#Reuse, #Deposit , #Definition
💭 The context Both terms tend to confuse the general public and muddy the waters in a context where we have to do everything we can to effectively reduce the amount of single-use packaging.
❓ So, why do the words we use matter? The semantics used are of paramount importance because the notion of “deposit” is very present in the public debate, while referring to mechanisms and interpretations that vary from one stakeholder to another. In the case of reuse, this concept is defined in several statutory or normative texts, at French and European levels. But as the Conseil National de l'Emballage points out in its “Panorama du réemploi” published in 2016, “these definitions are, unfortunately, not homogeneous from one text to another, or even contradictory.”
Let’s clarify the facts…
📈 According to Reloop Platform, on their “Global Deposit Book” published in 2020, “the last decade has witnessed an explosive growth of Deposit Return Systems (DRS) across the globe”. 📉 But this trend for Deposit Return Systems worldwide doesn’t mean that reuse models will be rising as well. There is absolutely no guarantee that a packaging included in a Deposit Return System, once collected, will be reused. The example of Germany epitomizes it well, where the deposit on single-use bottles has led to a significant decrease in the share of reusable bottles, and therefore less reuse.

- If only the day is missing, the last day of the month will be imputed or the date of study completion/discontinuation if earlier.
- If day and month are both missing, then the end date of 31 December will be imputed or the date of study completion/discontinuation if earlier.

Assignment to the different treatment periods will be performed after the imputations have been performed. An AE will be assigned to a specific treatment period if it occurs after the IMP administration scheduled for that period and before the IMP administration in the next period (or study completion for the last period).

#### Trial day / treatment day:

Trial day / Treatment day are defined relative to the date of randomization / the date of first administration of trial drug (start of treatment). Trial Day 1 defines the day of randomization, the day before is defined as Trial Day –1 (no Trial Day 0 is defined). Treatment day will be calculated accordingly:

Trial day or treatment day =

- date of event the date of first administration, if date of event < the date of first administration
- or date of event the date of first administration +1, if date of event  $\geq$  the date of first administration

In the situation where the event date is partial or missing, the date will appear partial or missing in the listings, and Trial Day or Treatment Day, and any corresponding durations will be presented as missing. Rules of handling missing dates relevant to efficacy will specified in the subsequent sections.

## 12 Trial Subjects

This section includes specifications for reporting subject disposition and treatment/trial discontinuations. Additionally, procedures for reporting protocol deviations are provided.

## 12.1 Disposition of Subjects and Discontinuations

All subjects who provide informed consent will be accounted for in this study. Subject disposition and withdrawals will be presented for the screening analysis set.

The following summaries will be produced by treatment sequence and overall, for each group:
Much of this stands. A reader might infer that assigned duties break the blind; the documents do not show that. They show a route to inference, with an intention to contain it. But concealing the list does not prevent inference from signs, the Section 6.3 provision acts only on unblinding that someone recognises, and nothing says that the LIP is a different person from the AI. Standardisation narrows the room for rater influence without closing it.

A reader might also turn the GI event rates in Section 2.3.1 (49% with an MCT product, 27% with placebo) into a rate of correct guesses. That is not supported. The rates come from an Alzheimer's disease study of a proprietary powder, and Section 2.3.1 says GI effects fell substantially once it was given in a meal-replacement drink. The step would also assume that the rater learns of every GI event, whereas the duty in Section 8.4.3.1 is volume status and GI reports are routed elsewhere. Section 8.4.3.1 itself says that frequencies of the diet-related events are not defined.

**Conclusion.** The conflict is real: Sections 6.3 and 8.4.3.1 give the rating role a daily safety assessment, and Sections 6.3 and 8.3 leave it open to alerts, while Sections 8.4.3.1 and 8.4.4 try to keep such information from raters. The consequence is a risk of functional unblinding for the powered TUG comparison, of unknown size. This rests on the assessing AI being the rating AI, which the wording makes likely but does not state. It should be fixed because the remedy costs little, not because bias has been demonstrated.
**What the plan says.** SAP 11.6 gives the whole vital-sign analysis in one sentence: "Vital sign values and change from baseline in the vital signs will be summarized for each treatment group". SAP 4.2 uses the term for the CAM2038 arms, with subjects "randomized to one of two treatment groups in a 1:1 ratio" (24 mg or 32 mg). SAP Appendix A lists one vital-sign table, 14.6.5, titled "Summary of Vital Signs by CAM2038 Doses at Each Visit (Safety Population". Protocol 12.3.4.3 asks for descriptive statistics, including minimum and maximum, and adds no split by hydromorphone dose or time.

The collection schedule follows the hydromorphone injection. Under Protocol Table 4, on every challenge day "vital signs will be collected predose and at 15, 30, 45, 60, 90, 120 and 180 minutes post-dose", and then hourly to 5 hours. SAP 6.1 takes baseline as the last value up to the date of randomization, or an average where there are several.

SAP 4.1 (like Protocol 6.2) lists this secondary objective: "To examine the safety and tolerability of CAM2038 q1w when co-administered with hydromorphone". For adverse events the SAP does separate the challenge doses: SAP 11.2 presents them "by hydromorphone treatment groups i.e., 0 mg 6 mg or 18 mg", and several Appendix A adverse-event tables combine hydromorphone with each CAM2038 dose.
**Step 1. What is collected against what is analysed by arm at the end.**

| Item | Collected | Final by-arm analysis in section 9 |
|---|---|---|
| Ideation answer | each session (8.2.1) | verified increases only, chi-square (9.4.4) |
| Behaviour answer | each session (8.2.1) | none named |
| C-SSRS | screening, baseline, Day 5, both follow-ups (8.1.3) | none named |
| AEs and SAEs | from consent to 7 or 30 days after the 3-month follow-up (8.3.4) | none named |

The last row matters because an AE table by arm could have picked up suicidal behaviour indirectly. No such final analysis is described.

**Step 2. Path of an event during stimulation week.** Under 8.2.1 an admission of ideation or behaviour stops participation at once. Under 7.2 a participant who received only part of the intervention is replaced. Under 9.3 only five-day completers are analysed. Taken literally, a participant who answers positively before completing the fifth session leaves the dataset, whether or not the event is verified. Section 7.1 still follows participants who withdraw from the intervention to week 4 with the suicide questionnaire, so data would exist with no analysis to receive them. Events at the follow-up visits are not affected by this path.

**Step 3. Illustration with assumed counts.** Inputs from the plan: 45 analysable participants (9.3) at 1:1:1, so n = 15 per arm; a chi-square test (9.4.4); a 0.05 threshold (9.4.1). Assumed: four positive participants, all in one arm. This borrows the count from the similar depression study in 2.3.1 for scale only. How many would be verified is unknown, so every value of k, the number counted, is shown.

👉🏼 Thus… deposit is in no case synonymous with reuse! We need to be precise, when we talk about Deposit Return Systems (DRS), if the packaging will be recycled or reused. In a context where European governments want to put in place legislation on reuse, recycling and deposit, let’s keep in mind that the issues of packaging management are complex, and will be even more so if we use vague terms.